In order to treat for fleas, you need to have ALL pets in the house on preventative for a minimum of 3 months.  That will break the life cycle of the flea.  When a flea bites and starts to lay eggs, those eggs do not hatch out typically 1-2 months later.

Treatment for your house includes vacuuming (cushions, rugs, baseboards, any darkened areas, etc).  And continuously washing bedding or wherever your pets like to lay.  If needed we do have products that we have had success with at the clinic, called Knock-Out spray.  It is a premise spray, but you must use it with no pets in the area.  Please consult one the of the veterinarians before use.

DO NOT Use to Treat Fleas:

Flea shampoos: These products can be very stripping to the oils on your pets skin.  It can lead to dryness or flakiness.  Most importantly it can remove topical flea medications!  These products generally only prevent against one part of the life cycle of the flea, the adult.  This will stop them for a few days, but as soon as the next round of fleas hatch from their cocoons in your house they are back on your pet.

Oral or topical products from your veterinarian prevent against all life stages, which will stop them from reproducing and essentially stop the life cycle completely.

Over the Counter Flea collars:  These products are only effective in the area where the collar lays.  This will not give your pet the full protection it needs.  Fleas can still survive if they are living near their tail, which is normally where they live on your pet.

Over the counter flea medications (medications found in stores, online, etc):  These flea medications are not the same as veterinary approved medications (even the flea medications that have the same name).  They generally last HALF the amount of time, 2 weeks on average, and can potentially cause dangerous side effects.  These products are also known for not being labeled as what they truly are (false products), and the amount of the medication may also be incorrect.  For these reasons, manufacturers do NOT back these over the counter products!

Flea Preventatives:

Nexgard:

  • Oral flea and tick medication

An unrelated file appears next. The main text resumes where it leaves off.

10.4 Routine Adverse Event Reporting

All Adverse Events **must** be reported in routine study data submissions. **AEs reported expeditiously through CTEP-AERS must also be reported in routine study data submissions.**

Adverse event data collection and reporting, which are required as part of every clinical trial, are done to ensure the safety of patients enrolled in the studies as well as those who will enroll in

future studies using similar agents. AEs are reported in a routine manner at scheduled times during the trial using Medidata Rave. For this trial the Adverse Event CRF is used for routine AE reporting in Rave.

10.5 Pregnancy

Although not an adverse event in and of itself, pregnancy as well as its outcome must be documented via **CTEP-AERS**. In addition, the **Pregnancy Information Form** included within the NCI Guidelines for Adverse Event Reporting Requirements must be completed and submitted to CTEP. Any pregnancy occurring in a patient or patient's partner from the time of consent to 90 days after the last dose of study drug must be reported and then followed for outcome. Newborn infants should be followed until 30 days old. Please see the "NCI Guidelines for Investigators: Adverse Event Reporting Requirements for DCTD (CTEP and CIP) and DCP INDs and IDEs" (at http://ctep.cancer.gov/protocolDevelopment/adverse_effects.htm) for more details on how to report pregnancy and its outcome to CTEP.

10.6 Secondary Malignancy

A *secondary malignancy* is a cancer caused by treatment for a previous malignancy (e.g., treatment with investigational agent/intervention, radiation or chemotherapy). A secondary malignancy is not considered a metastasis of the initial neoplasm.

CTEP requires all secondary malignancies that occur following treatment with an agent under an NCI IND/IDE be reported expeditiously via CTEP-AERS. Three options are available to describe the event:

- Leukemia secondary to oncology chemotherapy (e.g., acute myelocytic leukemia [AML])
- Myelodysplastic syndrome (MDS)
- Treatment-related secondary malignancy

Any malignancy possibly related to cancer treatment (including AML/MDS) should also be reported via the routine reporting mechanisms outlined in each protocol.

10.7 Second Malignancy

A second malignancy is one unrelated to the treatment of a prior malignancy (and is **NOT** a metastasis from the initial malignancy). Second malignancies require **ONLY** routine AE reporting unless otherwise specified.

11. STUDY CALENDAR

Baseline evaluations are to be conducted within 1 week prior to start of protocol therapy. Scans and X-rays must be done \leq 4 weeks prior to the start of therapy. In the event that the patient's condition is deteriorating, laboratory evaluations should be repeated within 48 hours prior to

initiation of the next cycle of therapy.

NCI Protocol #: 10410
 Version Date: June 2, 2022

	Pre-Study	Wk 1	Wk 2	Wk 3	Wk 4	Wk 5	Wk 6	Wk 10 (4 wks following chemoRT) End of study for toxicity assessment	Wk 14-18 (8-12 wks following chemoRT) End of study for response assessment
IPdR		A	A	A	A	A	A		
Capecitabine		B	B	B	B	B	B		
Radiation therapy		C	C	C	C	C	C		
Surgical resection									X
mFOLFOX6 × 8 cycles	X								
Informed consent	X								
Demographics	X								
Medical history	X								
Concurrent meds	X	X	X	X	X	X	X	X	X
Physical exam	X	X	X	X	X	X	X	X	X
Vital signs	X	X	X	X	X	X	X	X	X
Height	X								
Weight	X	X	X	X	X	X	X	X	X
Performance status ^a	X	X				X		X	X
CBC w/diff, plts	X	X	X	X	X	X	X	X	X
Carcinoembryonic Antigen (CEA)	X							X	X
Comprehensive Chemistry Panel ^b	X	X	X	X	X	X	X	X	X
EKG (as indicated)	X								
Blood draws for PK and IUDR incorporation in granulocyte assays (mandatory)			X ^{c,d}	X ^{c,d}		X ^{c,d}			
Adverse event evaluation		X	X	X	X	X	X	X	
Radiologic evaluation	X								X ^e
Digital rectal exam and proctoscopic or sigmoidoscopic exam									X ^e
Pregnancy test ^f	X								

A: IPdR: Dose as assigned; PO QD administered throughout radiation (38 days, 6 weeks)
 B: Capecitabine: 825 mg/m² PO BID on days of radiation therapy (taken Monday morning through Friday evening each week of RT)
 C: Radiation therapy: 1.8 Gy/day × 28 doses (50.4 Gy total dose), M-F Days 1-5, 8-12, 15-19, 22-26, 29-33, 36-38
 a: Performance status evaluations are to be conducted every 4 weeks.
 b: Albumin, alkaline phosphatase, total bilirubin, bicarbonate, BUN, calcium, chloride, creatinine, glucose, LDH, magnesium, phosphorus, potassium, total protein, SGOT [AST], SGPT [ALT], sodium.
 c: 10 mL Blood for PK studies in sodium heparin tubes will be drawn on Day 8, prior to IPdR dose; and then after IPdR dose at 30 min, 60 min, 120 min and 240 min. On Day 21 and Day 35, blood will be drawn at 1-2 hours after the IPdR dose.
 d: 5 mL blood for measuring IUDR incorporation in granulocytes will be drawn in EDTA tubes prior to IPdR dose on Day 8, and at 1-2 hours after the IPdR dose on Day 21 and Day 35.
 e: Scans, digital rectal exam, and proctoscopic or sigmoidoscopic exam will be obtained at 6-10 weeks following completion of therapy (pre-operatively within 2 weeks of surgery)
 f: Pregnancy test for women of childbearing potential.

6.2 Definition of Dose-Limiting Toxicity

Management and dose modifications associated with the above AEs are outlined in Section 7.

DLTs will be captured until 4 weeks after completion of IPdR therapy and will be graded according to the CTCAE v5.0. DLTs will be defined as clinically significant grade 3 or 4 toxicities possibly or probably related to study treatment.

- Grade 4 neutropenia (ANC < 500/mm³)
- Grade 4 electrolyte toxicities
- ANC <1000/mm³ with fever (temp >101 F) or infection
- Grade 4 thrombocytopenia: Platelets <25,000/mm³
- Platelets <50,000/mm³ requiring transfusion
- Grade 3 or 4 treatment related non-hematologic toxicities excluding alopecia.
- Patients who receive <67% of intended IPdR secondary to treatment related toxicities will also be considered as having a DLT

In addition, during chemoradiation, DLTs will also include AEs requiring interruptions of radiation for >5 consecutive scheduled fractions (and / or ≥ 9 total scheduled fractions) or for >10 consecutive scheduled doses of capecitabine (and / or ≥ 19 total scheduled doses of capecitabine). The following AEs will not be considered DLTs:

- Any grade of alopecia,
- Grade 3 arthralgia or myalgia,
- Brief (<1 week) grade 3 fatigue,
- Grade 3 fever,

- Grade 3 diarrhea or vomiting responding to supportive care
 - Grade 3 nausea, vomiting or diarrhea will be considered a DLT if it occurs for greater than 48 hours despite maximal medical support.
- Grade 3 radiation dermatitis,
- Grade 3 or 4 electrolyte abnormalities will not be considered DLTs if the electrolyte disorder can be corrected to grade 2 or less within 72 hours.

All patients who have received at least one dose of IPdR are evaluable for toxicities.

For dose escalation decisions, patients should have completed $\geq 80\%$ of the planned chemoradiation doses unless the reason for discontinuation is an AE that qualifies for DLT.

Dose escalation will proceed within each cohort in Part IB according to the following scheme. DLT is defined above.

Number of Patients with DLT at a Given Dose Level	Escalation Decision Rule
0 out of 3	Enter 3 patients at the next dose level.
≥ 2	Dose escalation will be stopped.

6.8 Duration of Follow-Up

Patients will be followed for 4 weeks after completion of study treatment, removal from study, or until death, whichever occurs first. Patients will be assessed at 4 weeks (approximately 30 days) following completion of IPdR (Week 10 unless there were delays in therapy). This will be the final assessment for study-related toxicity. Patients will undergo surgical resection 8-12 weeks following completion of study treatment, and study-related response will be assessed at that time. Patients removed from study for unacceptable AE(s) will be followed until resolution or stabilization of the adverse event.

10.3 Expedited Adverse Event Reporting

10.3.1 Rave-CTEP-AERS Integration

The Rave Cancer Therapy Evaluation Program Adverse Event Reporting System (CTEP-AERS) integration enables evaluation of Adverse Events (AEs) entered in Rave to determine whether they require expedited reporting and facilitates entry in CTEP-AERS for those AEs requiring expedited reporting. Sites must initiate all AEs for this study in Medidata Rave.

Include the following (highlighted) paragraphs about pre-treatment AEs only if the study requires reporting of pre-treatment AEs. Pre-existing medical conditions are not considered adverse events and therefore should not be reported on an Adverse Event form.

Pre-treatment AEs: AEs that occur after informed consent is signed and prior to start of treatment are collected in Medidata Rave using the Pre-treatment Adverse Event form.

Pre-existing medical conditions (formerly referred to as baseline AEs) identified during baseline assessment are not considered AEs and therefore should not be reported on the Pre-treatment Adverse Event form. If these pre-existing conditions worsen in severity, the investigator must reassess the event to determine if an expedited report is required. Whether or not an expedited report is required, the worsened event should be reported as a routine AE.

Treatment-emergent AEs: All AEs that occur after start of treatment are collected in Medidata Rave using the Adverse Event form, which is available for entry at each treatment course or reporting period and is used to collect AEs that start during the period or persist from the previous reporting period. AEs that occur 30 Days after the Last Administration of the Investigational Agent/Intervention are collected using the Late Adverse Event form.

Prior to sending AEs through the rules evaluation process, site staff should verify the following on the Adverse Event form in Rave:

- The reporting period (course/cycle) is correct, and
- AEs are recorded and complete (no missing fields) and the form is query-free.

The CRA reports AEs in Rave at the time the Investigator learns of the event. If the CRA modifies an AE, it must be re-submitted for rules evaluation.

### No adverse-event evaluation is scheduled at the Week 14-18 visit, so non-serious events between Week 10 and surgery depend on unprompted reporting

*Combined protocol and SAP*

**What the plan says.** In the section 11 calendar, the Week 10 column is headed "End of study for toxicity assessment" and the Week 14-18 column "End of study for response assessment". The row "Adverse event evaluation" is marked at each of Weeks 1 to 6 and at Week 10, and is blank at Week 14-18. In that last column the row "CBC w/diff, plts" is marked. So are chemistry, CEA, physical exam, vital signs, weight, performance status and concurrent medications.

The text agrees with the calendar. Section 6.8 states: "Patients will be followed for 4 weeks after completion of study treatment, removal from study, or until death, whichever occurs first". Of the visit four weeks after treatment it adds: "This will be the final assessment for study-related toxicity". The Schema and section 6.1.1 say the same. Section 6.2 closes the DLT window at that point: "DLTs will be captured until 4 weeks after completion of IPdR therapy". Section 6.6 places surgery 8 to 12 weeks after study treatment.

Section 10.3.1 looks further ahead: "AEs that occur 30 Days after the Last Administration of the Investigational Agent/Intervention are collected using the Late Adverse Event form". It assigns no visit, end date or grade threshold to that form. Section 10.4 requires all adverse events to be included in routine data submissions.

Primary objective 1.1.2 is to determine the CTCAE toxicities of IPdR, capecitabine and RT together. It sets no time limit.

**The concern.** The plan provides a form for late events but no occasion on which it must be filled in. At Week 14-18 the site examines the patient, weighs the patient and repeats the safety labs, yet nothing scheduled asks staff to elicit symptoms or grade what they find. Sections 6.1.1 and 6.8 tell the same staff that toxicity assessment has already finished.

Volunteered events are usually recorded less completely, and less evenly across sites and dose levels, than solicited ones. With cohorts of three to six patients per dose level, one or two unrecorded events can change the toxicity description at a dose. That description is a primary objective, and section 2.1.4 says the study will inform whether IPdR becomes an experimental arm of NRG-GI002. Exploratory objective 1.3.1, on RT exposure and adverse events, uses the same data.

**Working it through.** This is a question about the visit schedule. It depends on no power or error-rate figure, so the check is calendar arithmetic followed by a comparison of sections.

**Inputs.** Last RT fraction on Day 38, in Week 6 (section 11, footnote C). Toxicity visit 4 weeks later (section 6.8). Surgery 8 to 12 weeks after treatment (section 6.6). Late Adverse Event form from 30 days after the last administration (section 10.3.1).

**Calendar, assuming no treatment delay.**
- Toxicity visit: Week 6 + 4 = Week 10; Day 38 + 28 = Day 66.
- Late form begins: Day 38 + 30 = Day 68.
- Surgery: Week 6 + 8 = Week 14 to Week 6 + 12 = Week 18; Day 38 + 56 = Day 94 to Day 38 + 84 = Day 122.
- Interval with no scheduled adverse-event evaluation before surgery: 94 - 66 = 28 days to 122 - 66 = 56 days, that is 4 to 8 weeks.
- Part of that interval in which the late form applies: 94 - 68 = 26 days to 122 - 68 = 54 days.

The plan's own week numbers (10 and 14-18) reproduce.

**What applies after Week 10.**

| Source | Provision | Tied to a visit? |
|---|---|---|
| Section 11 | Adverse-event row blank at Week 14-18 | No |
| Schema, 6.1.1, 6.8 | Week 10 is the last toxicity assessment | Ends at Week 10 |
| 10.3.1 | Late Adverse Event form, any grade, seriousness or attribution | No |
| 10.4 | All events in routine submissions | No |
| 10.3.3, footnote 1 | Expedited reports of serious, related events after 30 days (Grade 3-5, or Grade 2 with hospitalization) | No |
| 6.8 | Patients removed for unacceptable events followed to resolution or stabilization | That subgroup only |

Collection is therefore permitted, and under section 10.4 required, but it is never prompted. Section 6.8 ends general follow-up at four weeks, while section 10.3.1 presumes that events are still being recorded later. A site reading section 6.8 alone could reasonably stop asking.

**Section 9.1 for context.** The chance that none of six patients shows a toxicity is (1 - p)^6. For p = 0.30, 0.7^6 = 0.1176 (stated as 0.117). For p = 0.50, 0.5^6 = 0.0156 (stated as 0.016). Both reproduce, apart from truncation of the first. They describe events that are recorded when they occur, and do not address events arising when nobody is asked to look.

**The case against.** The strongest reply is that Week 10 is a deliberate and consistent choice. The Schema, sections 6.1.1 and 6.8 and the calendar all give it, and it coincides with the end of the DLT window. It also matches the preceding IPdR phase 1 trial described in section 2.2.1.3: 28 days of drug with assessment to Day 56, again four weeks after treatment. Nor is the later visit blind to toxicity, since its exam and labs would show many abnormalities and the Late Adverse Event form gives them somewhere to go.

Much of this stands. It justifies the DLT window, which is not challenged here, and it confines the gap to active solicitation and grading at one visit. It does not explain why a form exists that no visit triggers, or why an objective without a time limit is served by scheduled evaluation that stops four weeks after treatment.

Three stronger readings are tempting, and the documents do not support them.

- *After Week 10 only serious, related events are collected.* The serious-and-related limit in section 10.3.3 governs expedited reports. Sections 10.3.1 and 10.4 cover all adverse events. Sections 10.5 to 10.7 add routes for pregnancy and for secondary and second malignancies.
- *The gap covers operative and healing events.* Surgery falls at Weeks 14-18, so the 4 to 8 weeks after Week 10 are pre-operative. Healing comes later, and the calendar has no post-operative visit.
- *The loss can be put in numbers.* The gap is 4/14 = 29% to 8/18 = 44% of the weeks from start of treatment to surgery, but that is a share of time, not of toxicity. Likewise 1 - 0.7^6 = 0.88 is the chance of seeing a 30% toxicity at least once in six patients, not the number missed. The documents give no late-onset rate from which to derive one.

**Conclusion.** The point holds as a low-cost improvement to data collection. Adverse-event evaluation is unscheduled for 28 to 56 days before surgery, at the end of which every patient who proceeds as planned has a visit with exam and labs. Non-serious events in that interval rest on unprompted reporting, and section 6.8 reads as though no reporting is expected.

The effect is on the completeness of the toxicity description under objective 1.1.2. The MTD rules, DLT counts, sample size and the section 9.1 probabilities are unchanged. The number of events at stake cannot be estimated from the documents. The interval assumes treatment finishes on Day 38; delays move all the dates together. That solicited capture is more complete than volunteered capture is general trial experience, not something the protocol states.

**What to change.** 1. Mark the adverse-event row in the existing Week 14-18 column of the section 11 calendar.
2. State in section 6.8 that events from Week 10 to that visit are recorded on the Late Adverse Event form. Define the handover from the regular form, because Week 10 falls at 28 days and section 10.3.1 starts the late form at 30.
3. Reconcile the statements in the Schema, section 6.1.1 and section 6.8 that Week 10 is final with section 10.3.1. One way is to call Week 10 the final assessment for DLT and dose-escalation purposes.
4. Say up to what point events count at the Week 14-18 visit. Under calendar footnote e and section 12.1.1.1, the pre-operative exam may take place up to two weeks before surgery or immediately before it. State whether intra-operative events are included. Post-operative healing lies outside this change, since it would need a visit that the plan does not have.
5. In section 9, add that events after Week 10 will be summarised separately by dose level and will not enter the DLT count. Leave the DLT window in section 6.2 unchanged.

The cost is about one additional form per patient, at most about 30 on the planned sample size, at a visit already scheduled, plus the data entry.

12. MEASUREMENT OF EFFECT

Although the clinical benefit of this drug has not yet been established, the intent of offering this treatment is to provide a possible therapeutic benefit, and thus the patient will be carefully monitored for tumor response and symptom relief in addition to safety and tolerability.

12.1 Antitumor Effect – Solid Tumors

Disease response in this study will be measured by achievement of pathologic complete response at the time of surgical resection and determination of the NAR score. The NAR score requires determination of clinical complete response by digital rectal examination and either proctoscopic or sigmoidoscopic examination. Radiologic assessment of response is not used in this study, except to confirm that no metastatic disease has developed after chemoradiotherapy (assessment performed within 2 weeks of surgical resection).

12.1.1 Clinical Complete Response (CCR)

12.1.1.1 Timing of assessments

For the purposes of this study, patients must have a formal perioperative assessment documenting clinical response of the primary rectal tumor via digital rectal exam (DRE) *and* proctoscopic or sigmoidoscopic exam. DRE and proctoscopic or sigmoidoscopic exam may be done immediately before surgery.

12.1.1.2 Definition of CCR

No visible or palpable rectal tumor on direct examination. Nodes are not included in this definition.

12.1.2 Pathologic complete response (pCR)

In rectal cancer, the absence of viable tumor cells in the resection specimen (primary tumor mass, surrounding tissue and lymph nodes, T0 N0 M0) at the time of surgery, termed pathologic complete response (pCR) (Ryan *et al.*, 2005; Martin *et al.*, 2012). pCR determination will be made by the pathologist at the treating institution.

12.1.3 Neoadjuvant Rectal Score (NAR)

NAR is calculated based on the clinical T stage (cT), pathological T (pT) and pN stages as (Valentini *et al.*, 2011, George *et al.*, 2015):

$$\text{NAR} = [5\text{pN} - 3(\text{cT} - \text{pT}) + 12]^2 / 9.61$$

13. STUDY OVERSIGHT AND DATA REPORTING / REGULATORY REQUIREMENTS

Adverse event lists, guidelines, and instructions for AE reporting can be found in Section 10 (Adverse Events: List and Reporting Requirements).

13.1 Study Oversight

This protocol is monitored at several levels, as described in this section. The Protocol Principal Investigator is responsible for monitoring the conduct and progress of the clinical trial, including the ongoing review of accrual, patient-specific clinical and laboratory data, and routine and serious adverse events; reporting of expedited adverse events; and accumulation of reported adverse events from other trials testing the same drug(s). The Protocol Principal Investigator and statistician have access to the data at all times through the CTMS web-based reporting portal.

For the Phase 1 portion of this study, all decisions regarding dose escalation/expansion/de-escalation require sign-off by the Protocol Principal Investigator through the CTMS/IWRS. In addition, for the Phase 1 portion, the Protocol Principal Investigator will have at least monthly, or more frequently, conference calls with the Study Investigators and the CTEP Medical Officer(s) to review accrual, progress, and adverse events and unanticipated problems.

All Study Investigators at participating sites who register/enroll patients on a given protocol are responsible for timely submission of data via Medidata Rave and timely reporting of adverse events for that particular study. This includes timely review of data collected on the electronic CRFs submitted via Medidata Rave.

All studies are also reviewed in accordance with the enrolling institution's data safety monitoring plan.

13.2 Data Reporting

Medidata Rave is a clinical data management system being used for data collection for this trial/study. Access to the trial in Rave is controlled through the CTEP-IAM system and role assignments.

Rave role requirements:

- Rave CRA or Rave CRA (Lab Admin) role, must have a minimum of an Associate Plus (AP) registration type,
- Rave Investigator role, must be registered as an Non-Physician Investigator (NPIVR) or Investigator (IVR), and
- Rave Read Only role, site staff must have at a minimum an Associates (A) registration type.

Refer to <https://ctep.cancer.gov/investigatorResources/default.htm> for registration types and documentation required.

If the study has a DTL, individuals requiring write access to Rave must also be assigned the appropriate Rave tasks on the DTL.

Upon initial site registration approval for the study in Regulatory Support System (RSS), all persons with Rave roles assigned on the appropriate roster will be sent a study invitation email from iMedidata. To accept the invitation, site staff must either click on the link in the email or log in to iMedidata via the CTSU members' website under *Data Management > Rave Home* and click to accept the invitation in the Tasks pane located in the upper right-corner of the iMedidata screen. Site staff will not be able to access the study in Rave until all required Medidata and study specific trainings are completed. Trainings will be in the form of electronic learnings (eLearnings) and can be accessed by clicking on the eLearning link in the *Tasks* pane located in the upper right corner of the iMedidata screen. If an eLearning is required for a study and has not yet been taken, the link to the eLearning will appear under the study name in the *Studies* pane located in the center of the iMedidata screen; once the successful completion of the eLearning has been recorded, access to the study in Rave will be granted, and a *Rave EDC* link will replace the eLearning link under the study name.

• Dogs only
  • Given once monthly
  • Safe for puppies 8 weeks and older, weighing 4 lbs and over
  • Safe for all dog breeds
  • Kills fleas
  • Kills Blacklegged (Deer) ticks, American Dog tick, Lone Star tick, Brown Dog tick

Bravecto:

  • Oral flea and tick medication
  • Dogs only
  • Given once every three months
  • Safe for dogs 6 months and older, weighing 4.4 lbs and over
  • Safe for all dogs breeds
  • MUST BE GIVEN WITH FOOD!
  • Kills fleas
  • Kills Blacklegged (Deer) tick, American Dog tick and Brown Dog tick for 12 weeks, Lone Star tick for 8 weeks

Frontline Gold:

  • Topical flea and tick medication
  • Dog and cat
  • Given once monthly
  • Safe for puppies and kittens 8 weeks and older
  • Kills fleas, flea eggs and flea larvae
  • Kills ticks

Revolution:

  • Topical flea, tick and heartworm medication
  • Dog and cat
  • Given once monthly
  • Safe for puppies 6 week and older, kittens 8 weeks and older
  • Kills fleas
  • Protects against American Dog tick in dogs
  • Protects against Hookworms and Roundworms in cats

Trifexis:

  • Oral flea and heartworm medication
  • Dog only
  • Given once monthly
  • Safe for puppies 8 weeks and older, weighing 5 lbs and over
  • Kills fleas
  • Prevents heartworm
  • Protects against Hookworms, Roundworms and Whipworms

For more information about fleas please visit: http://www.capcvet.org

For more information about fleas please visit: http://www.petsandparasites.org